With COVID-19 spreading in Indonesia in March, demand for services on digital platforms rose drastically. Alodokter saw the number of website visitors and physician consultations rise significantly, and Grabhealth’s daily consultations nearly doubled. By the end of March, the platform registered a 400 per cent increase in the usage of its Q&A services.
With increased app downloads and website traffic, tech companies have become the first stage of COVID-19 screening for millions of users in Indonesia. Both Alodokter and Halodoc developed COVID-19 self-assessment tools, providing users with medical guidance based on their reported symptoms. They also offer free physician calls for people to verify symptoms and determine if they require further in-person examination and testing, also facilitated through the apps. GrabHealth has officially collaborated with the Ministry of Health to provide a similar service, featuring educational material from the Ministry itself. And Halodoc has partnered with five private hospital chains in April to allow its customers to book appointments for COVID-19 tests at 20 Jakarta hospitals. The booming health technology sector has even reached private hospitals, where they provide virtual consultation and appointment-booking via smartphone applications.
Support for telemedicine is a trend observed in Canada and around the world, but what makes Indonesia’s case unique is the level of government support for these apps. President Joko Widodo and Minister of Health Terawan Agus Putranto have actively encouraged people to seek medical help through apps, promoting them as safe and convenient alternatives for people experiencing mild symptoms and for those self-isolating at home. In doing so, the government has helped alleviate the burden on hospitals, clinics, and staff at the front-lines of the pandemic, leaving more room for severe cases. Indonesia’s COVID-19 taskforce has even included links to 20 telemedicine services on its website and is also collaborating with health tech firms to share aggregated data on patients and initiatives to flatten the curve.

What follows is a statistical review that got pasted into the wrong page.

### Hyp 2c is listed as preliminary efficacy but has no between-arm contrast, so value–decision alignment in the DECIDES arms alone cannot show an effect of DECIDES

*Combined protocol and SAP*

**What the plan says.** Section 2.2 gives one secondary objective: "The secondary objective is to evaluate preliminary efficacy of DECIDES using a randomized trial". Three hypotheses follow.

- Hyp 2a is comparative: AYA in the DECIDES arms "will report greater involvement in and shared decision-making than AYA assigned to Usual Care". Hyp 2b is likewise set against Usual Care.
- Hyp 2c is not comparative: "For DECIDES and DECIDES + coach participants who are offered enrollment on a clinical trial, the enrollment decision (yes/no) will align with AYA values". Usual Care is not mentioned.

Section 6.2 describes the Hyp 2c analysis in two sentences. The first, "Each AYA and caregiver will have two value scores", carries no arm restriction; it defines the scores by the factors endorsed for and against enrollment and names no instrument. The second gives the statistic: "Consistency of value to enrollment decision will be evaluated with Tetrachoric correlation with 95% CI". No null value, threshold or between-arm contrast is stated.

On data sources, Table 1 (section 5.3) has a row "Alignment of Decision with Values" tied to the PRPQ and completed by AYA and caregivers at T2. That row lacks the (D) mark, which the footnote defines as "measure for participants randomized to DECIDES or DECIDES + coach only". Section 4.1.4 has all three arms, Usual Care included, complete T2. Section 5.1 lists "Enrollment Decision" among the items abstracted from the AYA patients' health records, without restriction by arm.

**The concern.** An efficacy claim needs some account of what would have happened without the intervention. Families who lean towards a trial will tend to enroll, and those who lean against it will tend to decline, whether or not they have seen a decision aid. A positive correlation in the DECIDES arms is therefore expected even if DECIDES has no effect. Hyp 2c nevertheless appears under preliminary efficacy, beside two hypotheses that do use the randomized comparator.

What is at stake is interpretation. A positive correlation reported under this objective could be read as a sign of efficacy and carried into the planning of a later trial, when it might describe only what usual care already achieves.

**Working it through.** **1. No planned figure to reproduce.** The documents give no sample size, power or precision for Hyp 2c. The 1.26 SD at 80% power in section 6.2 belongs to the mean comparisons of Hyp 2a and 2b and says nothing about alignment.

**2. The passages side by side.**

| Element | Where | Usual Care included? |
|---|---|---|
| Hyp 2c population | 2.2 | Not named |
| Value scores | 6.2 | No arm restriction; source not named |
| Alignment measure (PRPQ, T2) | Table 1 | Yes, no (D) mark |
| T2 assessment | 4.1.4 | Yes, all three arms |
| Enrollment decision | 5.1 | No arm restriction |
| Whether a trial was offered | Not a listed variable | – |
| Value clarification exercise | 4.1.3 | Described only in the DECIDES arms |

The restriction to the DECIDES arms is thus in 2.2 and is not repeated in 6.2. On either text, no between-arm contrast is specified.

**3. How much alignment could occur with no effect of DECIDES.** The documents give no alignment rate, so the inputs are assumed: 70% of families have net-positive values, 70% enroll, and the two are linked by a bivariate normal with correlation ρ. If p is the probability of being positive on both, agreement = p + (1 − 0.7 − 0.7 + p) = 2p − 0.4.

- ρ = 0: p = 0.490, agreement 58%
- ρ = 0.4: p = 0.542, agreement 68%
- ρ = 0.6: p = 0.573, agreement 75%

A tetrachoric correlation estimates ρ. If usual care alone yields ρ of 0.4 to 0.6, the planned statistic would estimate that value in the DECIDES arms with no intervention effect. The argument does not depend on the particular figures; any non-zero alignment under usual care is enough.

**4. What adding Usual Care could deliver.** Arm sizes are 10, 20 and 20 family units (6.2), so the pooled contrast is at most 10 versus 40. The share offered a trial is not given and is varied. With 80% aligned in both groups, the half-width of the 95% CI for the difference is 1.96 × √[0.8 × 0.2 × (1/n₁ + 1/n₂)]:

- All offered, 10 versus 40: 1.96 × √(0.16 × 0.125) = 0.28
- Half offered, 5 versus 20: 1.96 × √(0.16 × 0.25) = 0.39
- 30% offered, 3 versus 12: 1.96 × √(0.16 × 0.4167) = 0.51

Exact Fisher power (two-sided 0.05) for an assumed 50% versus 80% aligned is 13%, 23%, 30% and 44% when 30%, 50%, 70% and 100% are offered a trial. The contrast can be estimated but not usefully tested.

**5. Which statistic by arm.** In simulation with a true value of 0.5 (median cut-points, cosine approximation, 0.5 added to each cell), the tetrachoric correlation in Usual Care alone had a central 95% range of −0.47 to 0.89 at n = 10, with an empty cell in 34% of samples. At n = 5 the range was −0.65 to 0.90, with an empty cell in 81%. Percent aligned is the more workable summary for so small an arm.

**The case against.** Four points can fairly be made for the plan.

A new future for Canadian health care?
While Indonesia has a jumpstart on digital health services when compared to Canada, it faces several challenges and has a long road ahead to integrate these applications with its expanding universal health insurance system. For example, these apps are, for the most part, still only accessible to insured people or those who can afford out-of-pocket expenses. Another challenge ahead relates to the country’s digital divide – with internet penetration rates at 64 per cent – meaning a lot of people, especially in rural areas, do not have access to digital health services provided with these apps.
Additionally, Halodoc, Aldokter, and other similar apps’ impacts on users’ data privacy require further consideration. These companies collect and analyze the usage and health data of their customers to improve automated services. While this provides a potential benefit for end users, digital enterprises usually possess the right to use that data for commercial and marketing purposes. This capability can create unease among some users who may be reluctant to give access to their sensitive health information.
Canada has also experienced a surge in demand for virtual health care, particularly through mobile phones. Telus Health’s telehealth application, Babylon, for instance, now operates in Alberta, British Columbia, and Ontario. The need to see patients remotely due to the pandemic has also pushed some doctors to adopt ill-suited teleconferencing tools like Zoom, known for lacking appropriate security. These and other cases highlight important issues around the provision of telehealth in Canada. On the subject of data use and privacy, Telus Health’s Babylon has drawn criticism over privacy practices and billing rates for doctors. In terms of access and equity, only 40 per cent of Canadian rural households and 27 per cent of First Nations reserves have access to high-speed broadband internet. As Indonesia has shown, governments play an important role in digitalizing health-care services. It will be important that the Canadian government plays a key role in setting proper standards and norms on telehealth that address both privacy and equity issues. As Canada moves forward in this sector, the evolution of Indonesia’s digital health-care ecosystem will be a compelling case to watch.